This week’s BSN Sports Swim Team of the week is the Riptide Swim Team, which is located in Apple Valley, Minnesota and is the largest swim team in the state. We’ve been seeing a lot of great swimmers come out of Minnesota recently, and Riptide is a big part of the reason for that.
Riptide is a 2017 & 2018 USA Swimming Silver Medal Club. It’s only been in existence since 2012, but has rapidly grown in both size and prominence. Today it has over 575 swimmers, ranging from brand new swimmers to teenage athletes who are making an impact on the international level.
Just a few days ago, Riptide swimmer Regan Smith broke her own world junior record in the 100 backstroke while competing at the Bloomington Pro Swim Series stop. Smith is a member of the USA National Team, and will be representing Team USA in the 200 back at this summer’s World Championships in Gwangju, South Korea.
Mike Parratto is the head coach for the Riptide, and has over three decades experience on the deck, during which time he’s coached numerous athletes, including USA Olympian Jenny Thompson, one of the most decorated athletes in Olympic history. He was on the USA coaching staff for last summer’s Pan Pacific Championships, where Smith won a bronze medal in the 200 backstroke.
BSN Sports Team Ambassador Jessica Hardy spoke with Parratto to get his take on what makes Riptide so special, as well as some of his thoughts on coaching in general.
Asked to describe his coaching philosophy, Parratto described how he pulls together various ideas and styles as he approach’s the team training plan.
I don’t have one exact philosophy. I try to use everything under the sun. USRPT for example. Every kind of training has value to it. I don’t use that exclusively, but we try to hit everything. We do endurance, IM swimming, skill sets, as much as we can weekly. I use everything at my disposal, make it fit into my team plan, and try to perfect that as I go through a season.
Still, Parratto knows that no matter how perfect the training plan is, team’s success is going to depend just as much on attitude and culture as the X’s and O’s of training.
Team culture is something we’re constantly working on. There is never a time where you can be satisfied with it. You want to make it as strong as you can, day in and day out. Culture defines who you are as a team, club, & program.
You want to be on top of things as much as you can, make sure your swimmers know what you’re working on. How you set your team up, your expectations that you have for them. I think swimmers like that a lot better.
Like many other club teams, Riptide serves a wide variety of ages and skill levels. Still, having swimmers who are known nationally, or even internationally, could potentially cause some challenges, but Parratto has had plenty of experience in this regard.
We keep most of our swimmers with their age group friends, over the years I’ve had exceptions. I’ve had 12 year old’s in my senior group, they were sometimes better than the rest of the kids in the group, but I didn’t want them to do senior level swimming. Keep progressing, keep a high ceiling in their training, and then I’d send them off to my wife in the diving well, spend time away from what we were doing with the rest of the group to put a limit on their yardage. I’ve been lucky with swimmers who have a lot of support. You’re always going to have kids that are a little more talented, and I think sometimes, that it can be a mistake to push them a little too fast. You can keep them with their group, they can develop, move them up in a few years with a few friends, so they enjoy the experience. That’s important if you want to keep swimmers around in the long run.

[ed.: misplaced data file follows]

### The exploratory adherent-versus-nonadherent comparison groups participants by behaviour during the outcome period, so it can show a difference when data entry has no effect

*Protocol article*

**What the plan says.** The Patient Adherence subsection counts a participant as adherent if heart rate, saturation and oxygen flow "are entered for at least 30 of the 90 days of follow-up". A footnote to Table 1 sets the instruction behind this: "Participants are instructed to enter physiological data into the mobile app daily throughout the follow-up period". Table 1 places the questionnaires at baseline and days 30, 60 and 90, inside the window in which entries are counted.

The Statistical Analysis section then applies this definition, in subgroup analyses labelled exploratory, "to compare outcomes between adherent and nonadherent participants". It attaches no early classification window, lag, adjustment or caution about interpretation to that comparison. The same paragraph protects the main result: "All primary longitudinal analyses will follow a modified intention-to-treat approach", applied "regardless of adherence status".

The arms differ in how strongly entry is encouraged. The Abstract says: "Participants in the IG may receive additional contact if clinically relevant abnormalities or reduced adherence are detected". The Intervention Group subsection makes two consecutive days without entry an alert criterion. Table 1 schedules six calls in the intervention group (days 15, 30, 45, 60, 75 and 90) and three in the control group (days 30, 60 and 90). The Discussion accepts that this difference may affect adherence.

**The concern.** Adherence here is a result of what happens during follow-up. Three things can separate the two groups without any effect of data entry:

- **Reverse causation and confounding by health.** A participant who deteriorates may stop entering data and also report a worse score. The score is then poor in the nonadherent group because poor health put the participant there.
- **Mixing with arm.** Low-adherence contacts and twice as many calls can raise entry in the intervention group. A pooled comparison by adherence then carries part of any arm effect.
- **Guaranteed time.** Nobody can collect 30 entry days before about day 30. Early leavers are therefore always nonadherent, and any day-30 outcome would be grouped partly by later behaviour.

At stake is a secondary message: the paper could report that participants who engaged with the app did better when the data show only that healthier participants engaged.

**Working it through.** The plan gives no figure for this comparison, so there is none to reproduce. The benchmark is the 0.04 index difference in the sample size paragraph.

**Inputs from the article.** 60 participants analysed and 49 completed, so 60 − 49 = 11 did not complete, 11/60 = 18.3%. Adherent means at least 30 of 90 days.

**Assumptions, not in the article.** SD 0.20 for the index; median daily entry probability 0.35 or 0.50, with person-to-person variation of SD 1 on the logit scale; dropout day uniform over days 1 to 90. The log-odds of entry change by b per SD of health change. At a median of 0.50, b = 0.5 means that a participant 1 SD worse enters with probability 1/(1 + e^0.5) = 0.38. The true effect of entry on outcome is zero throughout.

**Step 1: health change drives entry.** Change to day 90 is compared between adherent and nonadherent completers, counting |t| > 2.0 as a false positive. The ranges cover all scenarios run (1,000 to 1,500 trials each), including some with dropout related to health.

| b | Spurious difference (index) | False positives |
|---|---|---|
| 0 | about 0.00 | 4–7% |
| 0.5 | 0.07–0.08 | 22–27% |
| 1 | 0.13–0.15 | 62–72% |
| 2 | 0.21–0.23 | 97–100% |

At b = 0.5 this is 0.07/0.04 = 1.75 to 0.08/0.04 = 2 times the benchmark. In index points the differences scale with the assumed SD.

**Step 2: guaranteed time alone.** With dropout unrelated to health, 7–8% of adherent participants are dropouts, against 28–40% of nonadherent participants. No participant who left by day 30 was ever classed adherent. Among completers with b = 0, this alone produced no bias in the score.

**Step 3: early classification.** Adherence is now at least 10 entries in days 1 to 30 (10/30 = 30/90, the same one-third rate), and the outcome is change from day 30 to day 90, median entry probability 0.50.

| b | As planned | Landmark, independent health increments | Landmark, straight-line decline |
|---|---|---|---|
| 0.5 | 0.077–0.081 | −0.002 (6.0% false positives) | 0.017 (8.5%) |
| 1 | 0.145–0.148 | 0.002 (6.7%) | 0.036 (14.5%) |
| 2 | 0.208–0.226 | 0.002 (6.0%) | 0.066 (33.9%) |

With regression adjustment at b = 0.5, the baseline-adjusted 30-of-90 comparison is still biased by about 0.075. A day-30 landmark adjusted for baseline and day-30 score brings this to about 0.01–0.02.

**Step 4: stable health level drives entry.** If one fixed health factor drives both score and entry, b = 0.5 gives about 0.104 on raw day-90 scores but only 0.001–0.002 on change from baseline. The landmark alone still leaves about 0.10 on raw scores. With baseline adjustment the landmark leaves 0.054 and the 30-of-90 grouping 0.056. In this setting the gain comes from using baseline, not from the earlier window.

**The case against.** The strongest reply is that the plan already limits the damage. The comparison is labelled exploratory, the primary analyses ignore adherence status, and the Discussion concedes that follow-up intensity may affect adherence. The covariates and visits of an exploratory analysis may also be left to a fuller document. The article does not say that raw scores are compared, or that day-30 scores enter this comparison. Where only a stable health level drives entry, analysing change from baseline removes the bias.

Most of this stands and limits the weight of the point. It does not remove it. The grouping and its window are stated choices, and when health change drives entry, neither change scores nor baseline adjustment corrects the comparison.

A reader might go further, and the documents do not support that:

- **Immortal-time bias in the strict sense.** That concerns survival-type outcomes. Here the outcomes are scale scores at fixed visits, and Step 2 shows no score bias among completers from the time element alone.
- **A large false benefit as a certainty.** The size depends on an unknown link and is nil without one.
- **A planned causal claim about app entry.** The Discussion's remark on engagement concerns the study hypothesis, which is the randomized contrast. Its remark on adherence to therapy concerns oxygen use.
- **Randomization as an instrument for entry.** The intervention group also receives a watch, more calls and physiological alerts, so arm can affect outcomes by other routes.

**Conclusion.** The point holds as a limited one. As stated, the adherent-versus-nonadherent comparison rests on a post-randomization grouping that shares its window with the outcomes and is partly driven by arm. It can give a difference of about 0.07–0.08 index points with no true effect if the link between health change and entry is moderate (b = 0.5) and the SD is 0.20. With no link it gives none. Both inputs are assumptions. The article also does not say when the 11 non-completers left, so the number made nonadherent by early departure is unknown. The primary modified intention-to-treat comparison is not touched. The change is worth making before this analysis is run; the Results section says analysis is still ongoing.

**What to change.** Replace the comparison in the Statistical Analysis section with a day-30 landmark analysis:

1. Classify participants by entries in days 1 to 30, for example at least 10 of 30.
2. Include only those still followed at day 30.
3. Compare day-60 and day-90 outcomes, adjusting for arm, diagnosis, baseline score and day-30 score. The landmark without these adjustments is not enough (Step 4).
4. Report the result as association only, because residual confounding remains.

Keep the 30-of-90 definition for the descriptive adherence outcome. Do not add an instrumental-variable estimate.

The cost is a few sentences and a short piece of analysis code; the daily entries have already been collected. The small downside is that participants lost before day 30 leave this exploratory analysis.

That’s one of the lessons Parratto has learned in his years of coaching, but it’s by no means the only one, and he explained how he has seen himself grow as a coach over the years.
As a younger coach I really wanted everything to be as absolute as possible. I’d get upset about everything that was off. An example: our pool was closed for some reason, or thunder would keep us out of an outdoor pool & I’d get upset that our training program had been comprised. Now, I take things the way they are, & adjust for tomorrow. Things are meant to happen, adjust them and make them as best as you can. Relax a little bit and understand that these things happen. If I’ve grown, it’s to be a little more relaxed & figure things out as they come.
Parratto knows that while he’s grown a lot, there is also more to learn.
I think what’s important is that coaches need to continually learn, you can’t just sit and lean on what you’ve done in the past. Continually improve, adjust. At the end of every season, we try to evaluate what we’ve done, I keep what it like, I subtract what I don’t think we need to use the next year, and then add new things that will improve us. The next 5 years will continue what we’ve done throughout my career, adjust, improve and learn. There’s a lot of info out there, share ideas, there’s a lot of ways to grow and I think that I will be doing the same thing that I’ve always done that way.
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